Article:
I can’t tell you how many times it’s happened. I bump into someone Ihaven’t seen in years. We chitchat, then they blurt: “I thoughtyou were dead.”

I’ve finally nailed the response: “That was my sister, the Wicked Witch of the East. I’m worse.”

Yes,reports of my demise are somewhat exaggerated. To paraphrase StephenSondheim, I’m still here. So is AIDS, of course. Worldwide, thestaggering deaths persist. But in the mid-’90s, drugs arrived that haltHIV. In the West, the epidemic continues, but the crisis is over.

Afriend and former bigwig at a leading ASO recalls a 1998 fundraiserwhere a speaker cried: “AIDS is still killing gay men. AIDS is stillkilling women. AIDS is still killing people of color. The AIDS crisisis not over!” At each declaration, the crowd erupted into thunderousapplause, as if even the slightest acknowledgement of the resurrectionsall around us would fatally compromise…what? What were we holding onto? The suffering of those who remained sick? The nobility of ourfight? Our guilt for surviving? Or had we been traumatized intobelieving that hope itself was unthinkable?

The funerals thatflooded my mid-twenties have essentially stopped. Last week, I lunchedwith two old friends, both positive for years. We lead active lives andface the reading glasses of middle age—something we never thoughtpossible. It’s not all lollipops and rainbows, but it ain’t allexplosive diarrhea, either. Our challenge? Rebuilding lives that honorwhat we’ve lived through and still battle—but that aren’t defined bythe ravages of HIV or the rhetoric of crisis junkies.

Thatchallenge is a privilege. But to demand that HIVers, who have lost somuch to the disease, refuse to enjoy their respite until all HIVerseverywhere share it…is like my mother demanding I eat my string beansbecause children are starving in China.

For me, 1999 was thedark time. I became terribly ill, broke up with my lover and had toleave AIDS advocacy work. I wandered around in a weepy, HAART-inducedstupor.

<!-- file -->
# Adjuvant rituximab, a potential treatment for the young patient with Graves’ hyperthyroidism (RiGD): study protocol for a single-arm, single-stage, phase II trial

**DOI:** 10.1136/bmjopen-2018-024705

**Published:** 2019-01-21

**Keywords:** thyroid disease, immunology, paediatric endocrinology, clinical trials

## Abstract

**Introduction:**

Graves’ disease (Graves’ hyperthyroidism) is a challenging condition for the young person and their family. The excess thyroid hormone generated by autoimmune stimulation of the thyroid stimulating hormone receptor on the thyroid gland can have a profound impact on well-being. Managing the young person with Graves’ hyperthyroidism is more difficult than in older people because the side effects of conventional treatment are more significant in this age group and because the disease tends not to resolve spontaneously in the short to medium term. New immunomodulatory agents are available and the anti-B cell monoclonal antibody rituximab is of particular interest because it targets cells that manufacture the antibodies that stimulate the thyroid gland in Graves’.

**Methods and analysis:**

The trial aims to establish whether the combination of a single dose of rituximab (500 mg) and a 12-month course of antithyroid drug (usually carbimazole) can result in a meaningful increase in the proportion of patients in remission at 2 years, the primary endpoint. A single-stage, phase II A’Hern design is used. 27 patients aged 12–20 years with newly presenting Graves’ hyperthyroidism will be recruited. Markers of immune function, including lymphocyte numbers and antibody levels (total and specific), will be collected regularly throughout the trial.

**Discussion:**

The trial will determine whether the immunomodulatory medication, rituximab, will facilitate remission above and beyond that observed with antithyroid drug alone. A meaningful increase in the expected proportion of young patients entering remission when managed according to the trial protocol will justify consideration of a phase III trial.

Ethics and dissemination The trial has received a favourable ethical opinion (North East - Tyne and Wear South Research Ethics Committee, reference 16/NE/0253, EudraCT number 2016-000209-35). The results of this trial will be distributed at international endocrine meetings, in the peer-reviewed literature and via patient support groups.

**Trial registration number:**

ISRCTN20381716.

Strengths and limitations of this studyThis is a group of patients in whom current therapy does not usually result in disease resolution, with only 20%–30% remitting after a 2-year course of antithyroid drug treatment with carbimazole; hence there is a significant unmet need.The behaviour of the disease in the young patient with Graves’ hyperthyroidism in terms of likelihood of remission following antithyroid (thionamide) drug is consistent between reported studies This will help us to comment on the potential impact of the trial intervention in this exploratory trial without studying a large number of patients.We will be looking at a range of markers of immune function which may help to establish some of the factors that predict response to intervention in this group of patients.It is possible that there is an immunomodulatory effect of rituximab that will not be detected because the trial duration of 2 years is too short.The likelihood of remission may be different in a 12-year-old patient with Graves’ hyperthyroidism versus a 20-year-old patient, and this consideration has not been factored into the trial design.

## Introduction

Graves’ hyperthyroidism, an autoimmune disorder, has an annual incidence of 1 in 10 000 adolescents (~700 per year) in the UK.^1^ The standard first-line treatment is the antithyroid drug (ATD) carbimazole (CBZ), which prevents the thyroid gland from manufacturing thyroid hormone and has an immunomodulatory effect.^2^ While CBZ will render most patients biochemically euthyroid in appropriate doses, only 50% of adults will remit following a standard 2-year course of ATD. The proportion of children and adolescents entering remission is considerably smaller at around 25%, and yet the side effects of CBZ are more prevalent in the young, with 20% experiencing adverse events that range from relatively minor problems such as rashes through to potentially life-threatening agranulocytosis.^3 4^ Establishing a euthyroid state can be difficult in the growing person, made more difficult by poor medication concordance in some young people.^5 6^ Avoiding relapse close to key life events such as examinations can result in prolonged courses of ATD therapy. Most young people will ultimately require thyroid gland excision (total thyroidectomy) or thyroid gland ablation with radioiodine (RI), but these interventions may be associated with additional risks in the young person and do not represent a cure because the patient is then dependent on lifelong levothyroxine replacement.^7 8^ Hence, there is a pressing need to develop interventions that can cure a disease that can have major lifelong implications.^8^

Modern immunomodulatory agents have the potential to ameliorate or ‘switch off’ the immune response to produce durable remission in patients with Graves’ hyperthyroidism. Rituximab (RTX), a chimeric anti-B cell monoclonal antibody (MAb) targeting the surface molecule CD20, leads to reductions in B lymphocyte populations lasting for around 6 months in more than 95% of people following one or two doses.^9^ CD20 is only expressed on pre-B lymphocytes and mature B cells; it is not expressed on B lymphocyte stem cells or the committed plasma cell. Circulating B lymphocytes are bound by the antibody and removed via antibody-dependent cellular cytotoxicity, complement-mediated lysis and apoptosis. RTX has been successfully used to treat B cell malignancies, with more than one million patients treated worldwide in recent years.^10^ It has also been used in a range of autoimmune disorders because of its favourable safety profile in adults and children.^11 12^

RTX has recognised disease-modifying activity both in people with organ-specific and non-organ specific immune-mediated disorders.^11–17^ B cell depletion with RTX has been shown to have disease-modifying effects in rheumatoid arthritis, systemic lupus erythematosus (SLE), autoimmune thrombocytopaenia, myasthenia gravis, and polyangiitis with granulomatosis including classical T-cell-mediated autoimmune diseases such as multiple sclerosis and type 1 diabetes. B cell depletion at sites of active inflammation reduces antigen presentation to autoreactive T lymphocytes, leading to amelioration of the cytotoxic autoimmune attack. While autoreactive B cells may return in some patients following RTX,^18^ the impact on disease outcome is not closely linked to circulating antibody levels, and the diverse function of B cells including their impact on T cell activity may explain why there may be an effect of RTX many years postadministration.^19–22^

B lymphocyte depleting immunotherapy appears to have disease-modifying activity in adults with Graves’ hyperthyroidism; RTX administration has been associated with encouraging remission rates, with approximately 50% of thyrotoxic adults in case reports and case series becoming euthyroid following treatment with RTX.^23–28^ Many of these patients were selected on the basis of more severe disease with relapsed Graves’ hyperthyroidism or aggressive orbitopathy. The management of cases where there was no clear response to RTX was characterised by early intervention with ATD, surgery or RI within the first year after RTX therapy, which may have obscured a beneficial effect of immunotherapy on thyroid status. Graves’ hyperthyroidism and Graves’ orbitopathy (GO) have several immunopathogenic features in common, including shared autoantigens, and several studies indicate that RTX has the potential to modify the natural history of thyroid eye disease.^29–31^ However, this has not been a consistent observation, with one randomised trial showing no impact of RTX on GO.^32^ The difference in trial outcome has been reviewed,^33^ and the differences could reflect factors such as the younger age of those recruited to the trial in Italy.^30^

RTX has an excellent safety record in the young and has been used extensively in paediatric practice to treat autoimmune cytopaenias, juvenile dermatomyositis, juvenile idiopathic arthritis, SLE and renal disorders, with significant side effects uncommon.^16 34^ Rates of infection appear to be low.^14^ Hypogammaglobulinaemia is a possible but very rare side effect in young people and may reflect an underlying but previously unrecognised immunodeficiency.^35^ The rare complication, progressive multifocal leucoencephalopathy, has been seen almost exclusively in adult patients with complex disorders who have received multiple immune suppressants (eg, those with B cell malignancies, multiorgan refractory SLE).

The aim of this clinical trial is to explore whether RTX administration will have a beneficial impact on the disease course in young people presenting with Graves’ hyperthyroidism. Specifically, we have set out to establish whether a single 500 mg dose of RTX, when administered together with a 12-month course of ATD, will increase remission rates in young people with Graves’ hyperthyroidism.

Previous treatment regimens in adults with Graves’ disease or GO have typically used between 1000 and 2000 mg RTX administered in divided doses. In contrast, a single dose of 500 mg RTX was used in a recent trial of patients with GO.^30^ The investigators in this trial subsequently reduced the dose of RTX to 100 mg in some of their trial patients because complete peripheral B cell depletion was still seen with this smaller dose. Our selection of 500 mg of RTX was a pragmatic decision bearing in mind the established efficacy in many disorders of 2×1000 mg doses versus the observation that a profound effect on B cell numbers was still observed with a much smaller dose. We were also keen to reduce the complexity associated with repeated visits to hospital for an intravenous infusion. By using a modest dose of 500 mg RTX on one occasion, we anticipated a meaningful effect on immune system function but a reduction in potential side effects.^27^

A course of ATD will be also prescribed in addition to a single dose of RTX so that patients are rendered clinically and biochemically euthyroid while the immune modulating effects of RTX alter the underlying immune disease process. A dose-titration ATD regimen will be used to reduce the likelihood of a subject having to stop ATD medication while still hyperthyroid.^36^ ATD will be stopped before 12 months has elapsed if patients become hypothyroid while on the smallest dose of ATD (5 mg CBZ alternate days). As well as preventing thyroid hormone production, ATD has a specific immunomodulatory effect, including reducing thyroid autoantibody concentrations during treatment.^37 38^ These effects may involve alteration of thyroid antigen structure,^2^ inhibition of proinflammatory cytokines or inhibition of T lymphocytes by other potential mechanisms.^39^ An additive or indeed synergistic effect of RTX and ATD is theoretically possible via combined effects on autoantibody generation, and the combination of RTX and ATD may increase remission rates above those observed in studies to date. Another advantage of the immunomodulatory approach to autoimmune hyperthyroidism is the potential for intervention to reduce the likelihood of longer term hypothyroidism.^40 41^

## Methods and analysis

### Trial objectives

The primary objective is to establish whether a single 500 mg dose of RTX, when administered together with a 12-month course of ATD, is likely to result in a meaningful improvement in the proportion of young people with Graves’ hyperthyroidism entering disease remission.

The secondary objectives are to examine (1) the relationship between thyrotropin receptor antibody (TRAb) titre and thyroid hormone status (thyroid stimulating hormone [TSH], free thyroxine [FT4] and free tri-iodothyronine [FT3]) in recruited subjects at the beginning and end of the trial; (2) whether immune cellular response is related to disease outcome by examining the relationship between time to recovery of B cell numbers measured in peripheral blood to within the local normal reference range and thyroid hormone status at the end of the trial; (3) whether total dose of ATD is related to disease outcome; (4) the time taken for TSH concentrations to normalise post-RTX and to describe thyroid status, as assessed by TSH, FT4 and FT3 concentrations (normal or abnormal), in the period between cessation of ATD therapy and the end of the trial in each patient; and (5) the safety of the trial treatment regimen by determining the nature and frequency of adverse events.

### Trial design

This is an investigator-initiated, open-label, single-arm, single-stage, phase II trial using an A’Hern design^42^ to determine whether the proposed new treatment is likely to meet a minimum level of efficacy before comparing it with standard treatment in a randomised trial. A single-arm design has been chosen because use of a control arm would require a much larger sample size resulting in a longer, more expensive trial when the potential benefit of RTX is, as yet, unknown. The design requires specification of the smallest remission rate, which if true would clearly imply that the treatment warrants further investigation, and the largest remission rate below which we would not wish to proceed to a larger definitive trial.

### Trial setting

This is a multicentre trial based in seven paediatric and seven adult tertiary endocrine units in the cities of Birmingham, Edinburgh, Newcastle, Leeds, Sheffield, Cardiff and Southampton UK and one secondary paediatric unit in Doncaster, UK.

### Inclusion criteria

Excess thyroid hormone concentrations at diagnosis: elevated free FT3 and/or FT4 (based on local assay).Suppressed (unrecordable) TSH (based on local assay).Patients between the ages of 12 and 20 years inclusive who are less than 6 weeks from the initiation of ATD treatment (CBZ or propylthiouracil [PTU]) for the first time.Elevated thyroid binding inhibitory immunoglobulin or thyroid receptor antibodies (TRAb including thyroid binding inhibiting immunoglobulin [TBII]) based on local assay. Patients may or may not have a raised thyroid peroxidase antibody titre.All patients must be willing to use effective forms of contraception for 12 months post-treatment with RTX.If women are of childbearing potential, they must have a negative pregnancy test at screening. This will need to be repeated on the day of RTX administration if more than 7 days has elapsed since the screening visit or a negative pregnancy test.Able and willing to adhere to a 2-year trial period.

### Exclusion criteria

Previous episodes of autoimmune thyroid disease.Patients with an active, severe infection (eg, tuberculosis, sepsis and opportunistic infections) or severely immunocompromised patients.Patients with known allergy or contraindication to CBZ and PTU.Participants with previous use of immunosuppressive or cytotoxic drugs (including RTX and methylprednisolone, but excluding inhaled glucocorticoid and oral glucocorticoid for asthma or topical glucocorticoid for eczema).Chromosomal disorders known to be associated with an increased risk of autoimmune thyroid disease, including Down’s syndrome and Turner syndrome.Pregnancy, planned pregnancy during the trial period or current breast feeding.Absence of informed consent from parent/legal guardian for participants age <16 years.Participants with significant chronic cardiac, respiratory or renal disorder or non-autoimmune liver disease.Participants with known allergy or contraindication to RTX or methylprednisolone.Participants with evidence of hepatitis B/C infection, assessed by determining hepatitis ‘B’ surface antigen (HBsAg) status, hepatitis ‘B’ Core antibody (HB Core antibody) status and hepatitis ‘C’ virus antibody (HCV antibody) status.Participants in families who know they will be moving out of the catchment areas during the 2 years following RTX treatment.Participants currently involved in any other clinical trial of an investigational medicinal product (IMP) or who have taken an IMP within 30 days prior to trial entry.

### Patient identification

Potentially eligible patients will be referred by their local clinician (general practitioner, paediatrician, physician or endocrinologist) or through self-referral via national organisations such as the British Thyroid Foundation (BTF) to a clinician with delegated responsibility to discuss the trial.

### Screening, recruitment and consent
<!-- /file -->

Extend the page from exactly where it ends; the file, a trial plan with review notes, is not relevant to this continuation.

Convinced I was dying, I tried what 12-steppers call“a searching and fearless moral inventory.” I found much to be proudof, but even more I didn’t like: the little slights and destructivepeople I’d held on to, the acts of  kindness I’d left unthanked.I’d been in a state of crisis for so long that I’d forgotten how totake care of myself and the people I loved.

I somehow stumbledinto a little Episcopalian church in Greenwich Village. Leather daddiesknelt beside tweedy little old ladies. The pastor preached not theBaptist brimstone I’d grown up with, but love. I had found somethingspecial.

It was spring when I felt the sun on my face for thefirst time in a long while. My drugs were gradually controlling thevirus, and I realized I was, in fact, going to live. I felt likeshouting, “It’s not too late.” I promised myself I’d be kinder, moregenerous, more courageous. I’d be nothing more or less than me. Noapologies. No explanations.

And, say what you will, no more AIDS crisis.

WhenI first left activism and anger behind, this magazine dubbed me “theDorothy Parker of AIDS,” a sobriquet I’ve clung to proudly. But I nowrenounce that brittle, cynical persona. Yes, we must ask, “What has theepidemic meant to us, and what does it mean that some of us have beengiven our lives back?” But let’s ask other questions, too. Such as,“What’s cooking besides all those goddamned string beans?”